With nearly half of public school students living in families who live at or below the poverty line, it’s not hard to imagine why Louisiana continues to face serious challenges in schools.
But where we’re going is important, so our state ought to reflect on some real victories over the past few years, despite being 49th of the states and the District of Columbia in academic achievement in the new edition of Quality Counts, a ranking compiled by Education Week magazine.
The ranking includes issues such as poverty levels in schools as part of its effort to look comprehensively at the factors having an impact on student achievement, and poverty profoundly affects the chances that the youngest students will be ready for school.
But classroom performance is where our state’s educators can show significant gains, even if our overall rankings are low among the 50 states and D.C.
Louisiana’s fourth-graders improved, for example, at the second-highest rate on the National Assessment of Educational Progress in the past two years.
State Superintendent of Education John White and local superintendents, including charter school leaders, have other good news to report. Louisiana’s high school graduation rate — 74.6 percent — is an all-time high, although still lower than the national average, 82 percent.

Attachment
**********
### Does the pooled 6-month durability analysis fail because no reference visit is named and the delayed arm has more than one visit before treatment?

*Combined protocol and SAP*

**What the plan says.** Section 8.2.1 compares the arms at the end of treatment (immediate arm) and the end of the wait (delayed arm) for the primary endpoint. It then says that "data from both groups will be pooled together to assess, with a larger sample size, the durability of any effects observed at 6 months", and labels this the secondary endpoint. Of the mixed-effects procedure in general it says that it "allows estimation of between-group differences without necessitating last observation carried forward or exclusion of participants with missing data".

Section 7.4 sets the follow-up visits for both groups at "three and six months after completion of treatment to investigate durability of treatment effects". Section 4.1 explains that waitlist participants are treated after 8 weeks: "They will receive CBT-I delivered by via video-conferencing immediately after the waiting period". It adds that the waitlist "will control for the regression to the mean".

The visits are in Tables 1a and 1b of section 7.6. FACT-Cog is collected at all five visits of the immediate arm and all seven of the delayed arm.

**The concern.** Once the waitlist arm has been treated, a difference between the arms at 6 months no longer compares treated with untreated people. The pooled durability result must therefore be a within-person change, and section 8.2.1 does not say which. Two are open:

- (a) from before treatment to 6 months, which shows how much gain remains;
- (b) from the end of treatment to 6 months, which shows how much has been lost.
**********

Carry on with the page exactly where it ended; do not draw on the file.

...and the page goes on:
The state also ranks second nationally for fourth-graders on NAEP gains in reading from 2003 to 2015, and 12th in improvements by fourth-graders in math during the same period.
Those gains are important.
White noted that Louisiana improved from a score of 59.8 in 2015 to 62.8 in 2016, an increase of 3 points using the report’s index, compared with the nation’s increase of 0.8 points from 70.2 to 71.
There is, certainly, as White said, “a long way to go,” particularly as other states have resumed investing more in public education after a significant pause during the recession years of the last decade.
As White pointed out, 50th on proficiency in eighth-grade math is one of the troubling statistics in the Quality Counts rankings. With only New Mexico and Mississippi lower in NAEP results overall, the state does not have any great bragging rights.
What we do have, though, are some indications that progress can be made despite the obstacles to student performance, including the impact of poverty and limited preparation for school on the youngest students.
Education reform is a long-term process that is vital to the future progress of Louisiana. We want better report cards, even if there are encouraging signs in the data underlying the Quality Counts report.